• Atmospheric CO2 /Parts per Million /Annual Averages /Data Source: noaa.gov

  • 1980338.91ppm

  • 1981340.11ppm

  • 1982340.86ppm

  • 1983342.53ppm

  • 1984344.07ppm

  • 1985345.54ppm

  • 1986346.97ppm

  • 1987348.68ppm

  • 1988351.16ppm

  • 1989352.78ppm

  • 1990354.05ppm

  • 1991355.39ppm

  • 1992356.1ppm

  • 1993356.83ppm

  • 1994358.33ppm

  • 1995360.18ppm

  • 1996361.93ppm

  • 1997363.04ppm

  • 1998365.7ppm

  • 1999367.8ppm

  • 2000368.97ppm

  • 2001370.57ppm

  • 2002372.59ppm

  • 2003375.14ppm

  • 2004376.96ppm

  • 2005378.97ppm

  • 2006381.13ppm

  • 2007382.9ppm

  • 2008385.01ppm

  • 2009386.5ppm

  • 2010388.76ppm

  • 2011390.63ppm

  • 2012392.65ppm

  • 2013395.39ppm

  • 2014397.34ppm

  • 2015399.65ppm

  • 2016403.09ppm

  • 2017405.22ppm

  • 2018407.62ppm

  • 2019410.07ppm

  • 2020412.44ppm

  • 2021414.72ppm

  • 2022418.56ppm

  • 2023421.08ppm

Partner Content

Challenges to net-zero infrastructure investing

Darwin Marcelo from EDHECinfra discusses how to overcome issues involving data and metrics to reach net-zero emissions in infrastructure investments.

Infrastructure investments are receiving a lot of attention and for good reason. In the US, the Inflation Reduction Act stands to provide a massive boost to renewable energy infrastructure creation. In the UK and Europe, there is much talk about ensuring that alternative energy sources, such as wind turbines, will deliver the watts necessary to power our future.

But there’s not enough attention paid to the obstacles that stand in the way of reaching net-zero emissions via infrastructure investments and how to overcome them.

Baseline metrics

First, if you want to track progress toward net zero in infrastructure, you need a robust and systematic set of baseline carbon-emissions metrics. Without a baseline, it will not be possible to determine the effectiveness of investments or measures taken to reduce emissions.

Baseline metrics are also vital for comparing the financial performance and carbon footprint of an asset to identify opportunities and threats, such as high-emitting assets that will need retrofitting or renovation to reach net zero.

Accurate data

Accurate and comprehensive data on emissions, energy consumption, and other climate-related factors is crucial to achieving net-zero carbon emissions. However, today, such data is not readily available for most infrastructure subsectors, especially unlisted assets and companies.

To solve this problem, EDHECinfra, came up with estimations for Scopes 1, 2, and 3 emissions across more than 60 TICCS categories, covering more than 700 infrastructure assets or companies in 23 countries. TICCS stands for The Infrastructure Company Classification Standard (TICCS), a new set of categories that replaces those inherited from the private equity and real estate industries.


[A] lack of consistency in measurement makes it difficult to compare the performance of different infrastructure assets and to identify areas that show promise.

Darwin Marcelo, project director, EDHECinfra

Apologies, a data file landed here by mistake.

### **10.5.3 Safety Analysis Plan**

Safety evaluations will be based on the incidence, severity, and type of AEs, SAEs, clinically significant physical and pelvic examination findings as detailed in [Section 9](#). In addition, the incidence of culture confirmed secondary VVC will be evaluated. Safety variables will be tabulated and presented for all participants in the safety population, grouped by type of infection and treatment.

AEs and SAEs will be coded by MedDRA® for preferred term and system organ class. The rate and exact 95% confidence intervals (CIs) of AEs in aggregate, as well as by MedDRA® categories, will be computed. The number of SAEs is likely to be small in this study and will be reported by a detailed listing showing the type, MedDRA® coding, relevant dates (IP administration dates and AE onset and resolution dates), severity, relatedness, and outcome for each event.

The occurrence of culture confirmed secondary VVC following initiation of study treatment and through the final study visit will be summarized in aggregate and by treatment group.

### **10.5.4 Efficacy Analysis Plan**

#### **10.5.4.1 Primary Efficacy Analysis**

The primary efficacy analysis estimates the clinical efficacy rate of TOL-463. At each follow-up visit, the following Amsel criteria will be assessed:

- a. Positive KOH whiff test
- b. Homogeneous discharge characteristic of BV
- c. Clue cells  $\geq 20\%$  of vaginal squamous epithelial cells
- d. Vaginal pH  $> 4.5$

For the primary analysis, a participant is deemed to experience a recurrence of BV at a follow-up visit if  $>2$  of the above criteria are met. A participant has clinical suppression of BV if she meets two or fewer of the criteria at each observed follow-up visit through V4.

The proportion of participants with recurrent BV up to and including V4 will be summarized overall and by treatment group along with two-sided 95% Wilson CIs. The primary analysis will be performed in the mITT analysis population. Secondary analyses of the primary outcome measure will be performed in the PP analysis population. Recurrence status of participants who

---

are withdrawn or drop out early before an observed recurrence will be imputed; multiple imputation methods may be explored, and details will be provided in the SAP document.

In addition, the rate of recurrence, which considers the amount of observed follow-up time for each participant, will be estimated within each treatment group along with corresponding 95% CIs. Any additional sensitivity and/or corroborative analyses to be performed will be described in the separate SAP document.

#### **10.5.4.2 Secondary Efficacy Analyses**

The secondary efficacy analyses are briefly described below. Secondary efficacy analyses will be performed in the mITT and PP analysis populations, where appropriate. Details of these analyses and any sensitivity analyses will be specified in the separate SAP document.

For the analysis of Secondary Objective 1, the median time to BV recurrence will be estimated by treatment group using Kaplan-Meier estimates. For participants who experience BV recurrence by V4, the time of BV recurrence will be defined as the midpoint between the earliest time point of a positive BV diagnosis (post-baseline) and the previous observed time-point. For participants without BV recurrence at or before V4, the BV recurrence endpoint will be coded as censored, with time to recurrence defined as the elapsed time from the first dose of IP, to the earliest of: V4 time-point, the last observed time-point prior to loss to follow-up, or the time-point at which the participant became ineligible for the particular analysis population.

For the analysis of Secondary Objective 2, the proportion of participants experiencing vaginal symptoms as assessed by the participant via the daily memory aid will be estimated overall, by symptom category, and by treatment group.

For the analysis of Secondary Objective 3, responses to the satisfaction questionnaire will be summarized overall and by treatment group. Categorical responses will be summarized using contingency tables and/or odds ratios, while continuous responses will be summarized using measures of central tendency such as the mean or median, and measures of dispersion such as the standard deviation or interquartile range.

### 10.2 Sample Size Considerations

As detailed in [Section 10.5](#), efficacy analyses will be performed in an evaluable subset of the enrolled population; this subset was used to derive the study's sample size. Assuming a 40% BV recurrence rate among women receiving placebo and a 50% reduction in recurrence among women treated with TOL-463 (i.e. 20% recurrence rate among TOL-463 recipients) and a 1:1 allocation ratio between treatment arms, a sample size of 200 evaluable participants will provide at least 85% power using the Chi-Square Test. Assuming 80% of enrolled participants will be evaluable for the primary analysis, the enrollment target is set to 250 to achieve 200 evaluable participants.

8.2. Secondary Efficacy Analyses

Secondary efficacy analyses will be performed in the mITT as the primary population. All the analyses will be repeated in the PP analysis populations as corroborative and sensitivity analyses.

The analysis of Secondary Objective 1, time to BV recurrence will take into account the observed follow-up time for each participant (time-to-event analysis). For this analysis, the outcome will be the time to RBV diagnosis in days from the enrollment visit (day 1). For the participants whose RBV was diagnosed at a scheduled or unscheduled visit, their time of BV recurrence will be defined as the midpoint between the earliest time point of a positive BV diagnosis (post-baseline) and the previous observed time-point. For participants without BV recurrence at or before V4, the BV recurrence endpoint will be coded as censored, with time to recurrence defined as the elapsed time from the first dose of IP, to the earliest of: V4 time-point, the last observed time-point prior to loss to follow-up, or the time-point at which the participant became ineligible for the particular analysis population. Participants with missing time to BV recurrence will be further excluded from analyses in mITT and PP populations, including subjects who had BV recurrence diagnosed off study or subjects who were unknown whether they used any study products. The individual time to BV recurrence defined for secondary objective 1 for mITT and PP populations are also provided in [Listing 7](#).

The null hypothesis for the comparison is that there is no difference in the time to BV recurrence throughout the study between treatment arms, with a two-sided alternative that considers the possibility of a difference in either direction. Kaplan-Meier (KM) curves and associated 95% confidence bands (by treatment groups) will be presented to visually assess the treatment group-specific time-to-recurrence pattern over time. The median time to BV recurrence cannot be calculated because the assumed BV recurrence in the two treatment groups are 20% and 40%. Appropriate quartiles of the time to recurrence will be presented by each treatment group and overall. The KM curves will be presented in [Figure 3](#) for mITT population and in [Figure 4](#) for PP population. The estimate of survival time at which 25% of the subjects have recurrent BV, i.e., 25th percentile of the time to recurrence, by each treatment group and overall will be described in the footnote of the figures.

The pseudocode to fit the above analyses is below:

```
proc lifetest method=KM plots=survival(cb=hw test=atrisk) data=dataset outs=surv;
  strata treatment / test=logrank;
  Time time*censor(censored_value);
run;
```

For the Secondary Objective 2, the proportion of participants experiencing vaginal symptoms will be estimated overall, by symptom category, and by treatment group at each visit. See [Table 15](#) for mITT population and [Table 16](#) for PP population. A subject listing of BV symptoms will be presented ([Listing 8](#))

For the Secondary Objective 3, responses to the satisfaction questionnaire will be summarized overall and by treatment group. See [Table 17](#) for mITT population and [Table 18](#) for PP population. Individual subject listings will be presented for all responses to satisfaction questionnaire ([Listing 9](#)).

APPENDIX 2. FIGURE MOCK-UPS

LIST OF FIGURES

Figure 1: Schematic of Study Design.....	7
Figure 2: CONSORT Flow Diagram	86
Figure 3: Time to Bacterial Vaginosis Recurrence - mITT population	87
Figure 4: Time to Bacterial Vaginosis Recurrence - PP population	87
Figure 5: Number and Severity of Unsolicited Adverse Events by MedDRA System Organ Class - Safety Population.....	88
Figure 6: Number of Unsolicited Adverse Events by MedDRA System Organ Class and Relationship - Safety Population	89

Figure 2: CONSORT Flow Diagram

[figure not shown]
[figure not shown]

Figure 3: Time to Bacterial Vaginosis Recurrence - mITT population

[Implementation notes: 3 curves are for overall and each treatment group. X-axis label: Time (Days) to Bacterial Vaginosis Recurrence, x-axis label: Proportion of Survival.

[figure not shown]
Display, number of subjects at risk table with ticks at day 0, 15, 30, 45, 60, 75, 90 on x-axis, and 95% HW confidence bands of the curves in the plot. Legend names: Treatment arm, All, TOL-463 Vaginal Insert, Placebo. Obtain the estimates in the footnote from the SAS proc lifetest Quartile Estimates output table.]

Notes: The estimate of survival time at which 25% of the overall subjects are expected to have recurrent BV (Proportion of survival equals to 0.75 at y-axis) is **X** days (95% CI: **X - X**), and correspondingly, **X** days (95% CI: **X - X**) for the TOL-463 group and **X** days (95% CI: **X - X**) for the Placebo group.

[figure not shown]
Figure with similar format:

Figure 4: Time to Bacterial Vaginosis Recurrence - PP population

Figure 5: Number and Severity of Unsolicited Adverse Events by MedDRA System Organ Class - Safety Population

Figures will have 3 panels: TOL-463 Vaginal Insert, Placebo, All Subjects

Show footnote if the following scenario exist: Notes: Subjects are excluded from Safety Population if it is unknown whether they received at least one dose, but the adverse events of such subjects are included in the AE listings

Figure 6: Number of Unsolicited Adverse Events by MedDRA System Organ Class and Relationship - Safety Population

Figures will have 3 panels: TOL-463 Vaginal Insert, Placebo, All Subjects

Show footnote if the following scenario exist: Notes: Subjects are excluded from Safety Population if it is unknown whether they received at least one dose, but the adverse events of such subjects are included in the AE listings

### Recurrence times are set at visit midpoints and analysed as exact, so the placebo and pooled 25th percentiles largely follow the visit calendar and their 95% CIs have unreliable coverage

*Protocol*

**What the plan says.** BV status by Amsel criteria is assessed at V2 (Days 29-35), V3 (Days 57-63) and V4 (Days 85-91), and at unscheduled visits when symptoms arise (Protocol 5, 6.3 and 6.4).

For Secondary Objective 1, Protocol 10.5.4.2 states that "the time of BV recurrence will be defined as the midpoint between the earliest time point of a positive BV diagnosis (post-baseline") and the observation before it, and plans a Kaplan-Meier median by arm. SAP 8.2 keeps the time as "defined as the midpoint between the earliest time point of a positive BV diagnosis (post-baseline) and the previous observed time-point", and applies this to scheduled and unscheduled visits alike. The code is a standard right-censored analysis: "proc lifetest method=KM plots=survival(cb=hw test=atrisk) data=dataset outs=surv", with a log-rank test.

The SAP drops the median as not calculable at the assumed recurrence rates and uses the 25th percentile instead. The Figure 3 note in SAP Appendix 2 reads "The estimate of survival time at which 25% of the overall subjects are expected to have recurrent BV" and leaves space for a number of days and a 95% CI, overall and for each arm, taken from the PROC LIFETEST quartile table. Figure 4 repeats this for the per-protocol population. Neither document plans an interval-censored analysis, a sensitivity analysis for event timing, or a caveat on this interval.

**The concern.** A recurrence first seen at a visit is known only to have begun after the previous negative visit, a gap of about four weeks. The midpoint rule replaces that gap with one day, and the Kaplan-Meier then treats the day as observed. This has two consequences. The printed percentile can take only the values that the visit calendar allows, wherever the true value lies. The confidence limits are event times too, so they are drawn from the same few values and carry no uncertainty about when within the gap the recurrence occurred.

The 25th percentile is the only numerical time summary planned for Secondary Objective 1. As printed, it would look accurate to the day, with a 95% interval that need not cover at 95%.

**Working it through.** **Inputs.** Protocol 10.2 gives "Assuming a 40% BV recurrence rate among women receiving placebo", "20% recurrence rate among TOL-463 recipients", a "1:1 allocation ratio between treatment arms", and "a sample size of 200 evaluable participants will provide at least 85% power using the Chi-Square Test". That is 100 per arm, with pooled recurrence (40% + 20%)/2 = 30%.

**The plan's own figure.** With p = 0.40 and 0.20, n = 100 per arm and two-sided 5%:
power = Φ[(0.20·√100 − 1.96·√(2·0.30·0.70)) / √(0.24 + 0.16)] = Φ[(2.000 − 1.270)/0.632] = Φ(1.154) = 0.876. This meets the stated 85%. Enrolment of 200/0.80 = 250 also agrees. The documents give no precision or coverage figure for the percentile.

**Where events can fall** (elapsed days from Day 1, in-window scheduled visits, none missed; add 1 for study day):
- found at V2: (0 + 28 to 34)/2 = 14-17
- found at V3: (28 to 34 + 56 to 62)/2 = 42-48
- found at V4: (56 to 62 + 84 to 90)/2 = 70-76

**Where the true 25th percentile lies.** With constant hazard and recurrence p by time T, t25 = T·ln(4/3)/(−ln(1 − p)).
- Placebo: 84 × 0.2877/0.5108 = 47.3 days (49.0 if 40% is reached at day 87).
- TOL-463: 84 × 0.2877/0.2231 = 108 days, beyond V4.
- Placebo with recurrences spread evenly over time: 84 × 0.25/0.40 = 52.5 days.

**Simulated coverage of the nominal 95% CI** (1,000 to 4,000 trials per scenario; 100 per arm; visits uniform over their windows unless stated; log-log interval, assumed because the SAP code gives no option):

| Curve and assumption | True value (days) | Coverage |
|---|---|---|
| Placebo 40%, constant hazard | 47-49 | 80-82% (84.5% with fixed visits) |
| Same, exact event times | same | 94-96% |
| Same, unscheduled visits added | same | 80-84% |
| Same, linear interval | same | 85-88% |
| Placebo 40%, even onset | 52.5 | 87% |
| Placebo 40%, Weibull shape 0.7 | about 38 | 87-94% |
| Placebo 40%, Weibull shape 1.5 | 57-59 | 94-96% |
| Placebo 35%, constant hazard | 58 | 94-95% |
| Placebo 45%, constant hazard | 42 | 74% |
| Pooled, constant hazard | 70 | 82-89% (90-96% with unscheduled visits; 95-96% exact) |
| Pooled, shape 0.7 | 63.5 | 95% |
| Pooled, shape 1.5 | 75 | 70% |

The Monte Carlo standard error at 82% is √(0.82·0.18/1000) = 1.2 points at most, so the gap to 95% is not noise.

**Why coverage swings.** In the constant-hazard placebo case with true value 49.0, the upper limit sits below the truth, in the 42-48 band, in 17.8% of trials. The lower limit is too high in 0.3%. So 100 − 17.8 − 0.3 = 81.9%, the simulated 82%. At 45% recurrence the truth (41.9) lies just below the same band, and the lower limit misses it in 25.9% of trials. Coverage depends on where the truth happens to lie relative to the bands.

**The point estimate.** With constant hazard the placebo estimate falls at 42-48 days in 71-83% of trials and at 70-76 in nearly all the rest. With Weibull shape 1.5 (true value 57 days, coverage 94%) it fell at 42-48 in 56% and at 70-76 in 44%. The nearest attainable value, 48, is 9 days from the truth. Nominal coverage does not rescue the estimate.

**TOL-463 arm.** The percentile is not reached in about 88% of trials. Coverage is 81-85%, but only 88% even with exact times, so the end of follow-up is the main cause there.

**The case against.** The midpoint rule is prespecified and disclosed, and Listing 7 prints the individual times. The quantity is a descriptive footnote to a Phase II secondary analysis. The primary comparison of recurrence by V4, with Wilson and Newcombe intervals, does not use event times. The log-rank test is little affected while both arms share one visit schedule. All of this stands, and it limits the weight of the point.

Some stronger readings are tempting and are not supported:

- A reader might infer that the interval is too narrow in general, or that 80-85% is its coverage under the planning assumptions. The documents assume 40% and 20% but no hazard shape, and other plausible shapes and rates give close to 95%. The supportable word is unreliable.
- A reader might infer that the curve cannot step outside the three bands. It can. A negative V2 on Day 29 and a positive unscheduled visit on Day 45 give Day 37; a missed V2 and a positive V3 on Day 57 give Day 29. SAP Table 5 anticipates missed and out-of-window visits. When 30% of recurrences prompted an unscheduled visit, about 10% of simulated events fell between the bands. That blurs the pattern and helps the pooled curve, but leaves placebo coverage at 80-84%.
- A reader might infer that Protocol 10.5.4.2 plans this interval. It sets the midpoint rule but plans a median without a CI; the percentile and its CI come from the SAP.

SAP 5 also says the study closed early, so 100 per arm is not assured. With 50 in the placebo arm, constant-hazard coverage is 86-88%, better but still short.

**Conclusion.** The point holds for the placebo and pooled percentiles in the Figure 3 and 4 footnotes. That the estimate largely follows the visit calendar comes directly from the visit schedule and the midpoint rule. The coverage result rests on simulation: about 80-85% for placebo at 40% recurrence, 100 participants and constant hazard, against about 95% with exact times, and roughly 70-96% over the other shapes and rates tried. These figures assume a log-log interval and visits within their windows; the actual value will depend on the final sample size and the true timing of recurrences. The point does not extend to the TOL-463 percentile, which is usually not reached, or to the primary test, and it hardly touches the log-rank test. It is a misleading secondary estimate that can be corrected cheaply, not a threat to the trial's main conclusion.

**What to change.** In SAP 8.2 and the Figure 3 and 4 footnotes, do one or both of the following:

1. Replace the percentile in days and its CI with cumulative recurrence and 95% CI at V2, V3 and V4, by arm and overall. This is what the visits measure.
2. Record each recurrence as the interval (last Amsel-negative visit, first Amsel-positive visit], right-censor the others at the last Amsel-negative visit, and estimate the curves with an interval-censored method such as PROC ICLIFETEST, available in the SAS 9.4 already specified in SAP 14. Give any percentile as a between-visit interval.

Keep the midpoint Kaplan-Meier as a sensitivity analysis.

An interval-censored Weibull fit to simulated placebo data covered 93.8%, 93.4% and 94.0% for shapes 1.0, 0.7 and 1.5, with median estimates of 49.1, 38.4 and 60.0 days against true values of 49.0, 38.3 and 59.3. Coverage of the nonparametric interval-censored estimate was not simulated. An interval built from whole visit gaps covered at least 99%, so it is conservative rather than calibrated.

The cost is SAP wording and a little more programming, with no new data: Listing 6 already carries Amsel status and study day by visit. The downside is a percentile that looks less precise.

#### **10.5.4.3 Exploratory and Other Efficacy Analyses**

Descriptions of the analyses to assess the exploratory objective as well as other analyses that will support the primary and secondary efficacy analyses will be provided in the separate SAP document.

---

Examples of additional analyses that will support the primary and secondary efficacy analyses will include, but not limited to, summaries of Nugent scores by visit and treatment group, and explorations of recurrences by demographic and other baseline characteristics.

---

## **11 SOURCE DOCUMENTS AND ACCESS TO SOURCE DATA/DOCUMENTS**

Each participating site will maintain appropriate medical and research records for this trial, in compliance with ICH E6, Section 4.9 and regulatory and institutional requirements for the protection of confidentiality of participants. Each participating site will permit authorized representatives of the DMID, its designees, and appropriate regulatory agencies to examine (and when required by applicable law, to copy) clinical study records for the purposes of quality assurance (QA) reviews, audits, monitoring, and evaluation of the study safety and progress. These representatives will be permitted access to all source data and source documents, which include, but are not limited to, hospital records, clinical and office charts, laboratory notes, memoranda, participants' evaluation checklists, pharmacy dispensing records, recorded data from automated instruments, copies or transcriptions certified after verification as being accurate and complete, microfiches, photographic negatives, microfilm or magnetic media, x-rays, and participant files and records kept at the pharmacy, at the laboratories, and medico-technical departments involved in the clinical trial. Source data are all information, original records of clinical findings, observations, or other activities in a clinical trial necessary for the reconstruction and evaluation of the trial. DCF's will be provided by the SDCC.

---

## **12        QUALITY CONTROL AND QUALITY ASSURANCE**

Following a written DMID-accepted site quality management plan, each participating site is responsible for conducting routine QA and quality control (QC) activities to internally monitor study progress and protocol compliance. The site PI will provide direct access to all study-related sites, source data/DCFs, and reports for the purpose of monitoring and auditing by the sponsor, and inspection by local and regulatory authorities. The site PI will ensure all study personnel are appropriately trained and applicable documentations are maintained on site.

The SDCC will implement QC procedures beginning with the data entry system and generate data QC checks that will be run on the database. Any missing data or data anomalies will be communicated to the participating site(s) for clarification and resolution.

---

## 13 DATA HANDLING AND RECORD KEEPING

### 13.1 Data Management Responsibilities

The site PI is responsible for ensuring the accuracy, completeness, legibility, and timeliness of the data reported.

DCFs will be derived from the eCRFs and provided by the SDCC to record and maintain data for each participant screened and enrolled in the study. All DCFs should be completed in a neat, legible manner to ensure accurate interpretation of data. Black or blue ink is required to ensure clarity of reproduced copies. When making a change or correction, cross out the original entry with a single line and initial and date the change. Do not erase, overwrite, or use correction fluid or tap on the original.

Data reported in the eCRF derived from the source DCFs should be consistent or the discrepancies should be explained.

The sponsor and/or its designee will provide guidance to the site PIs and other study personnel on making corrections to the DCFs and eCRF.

Standardised metrics

Another hurdle we must overcome is the lack of standardised methods and metrics for measuring emissions in the infrastructure sector. This lack of consistency in measurement makes it difficult to compare the performance of different infrastructure assets and to identify areas that show promise.

Research by EDHECinfra shows that in the infrastructure sector alone, there are more than 17 reporting standards and frameworks to report and/or comply with ESG-related data requirements. Developing and implementing standardised emissions measurement metrics is essential to track progress toward net zero and facilitate effective decision-making.

This is why EDHECinfra created the ESG Meta Standard, a database that maps and categorises 700 metrics to help investors understand how to classify ESG risk and impact.


Most of the climate data that governments, banks and other institutions use to track progress is inaccurate.

Darwin Marcelo, project director, EDHECinfra

Data quality

Data quality is also paramount in tracking progress and enabling effective climate-related decision-making. But, unfortunately, most of the climate data that governments, banks and other institutions use to track progress is inaccurate.

Why is this? Today, we expect companies to self-report emissions data, and, too often, these reports lack precise data. Any action we take risks failure if we don’t have reliable data. An alternative to self-reporting and shoddy data is estimation by machine learning algorithms and the use of massive, open-source data caches.

At EDHECinfra, we used AI and carbon emission estimates to create our infraMetrics infrastructure investment analytics platform, which is set to go live in April.

Asset lifespan

Finally, there’s asset lifespan. Infrastructure assets have long lifecycles – 20, 50, 100 years – so the decisions we make today will have an impact on generations to come. There is most definitely a need for long-term data generation and analysis systems to help guide infrastructure investment decisions and ensure that the goal of net-zero emissions is achieved.

These issues present an impressive barrier to net zero via infrastructure investment, one that researchers are tackling, one by one, at EDHECinfra. By bringing together big data, machine learning, and sector expertise, we are confident that we will make an impact.

Darwin Marcelo is project director, Green Infrastructure Team, EDHECinfra.

Content Tags: Infrastructure  Energy  Emissions 
Sponsored by EDHECinfra

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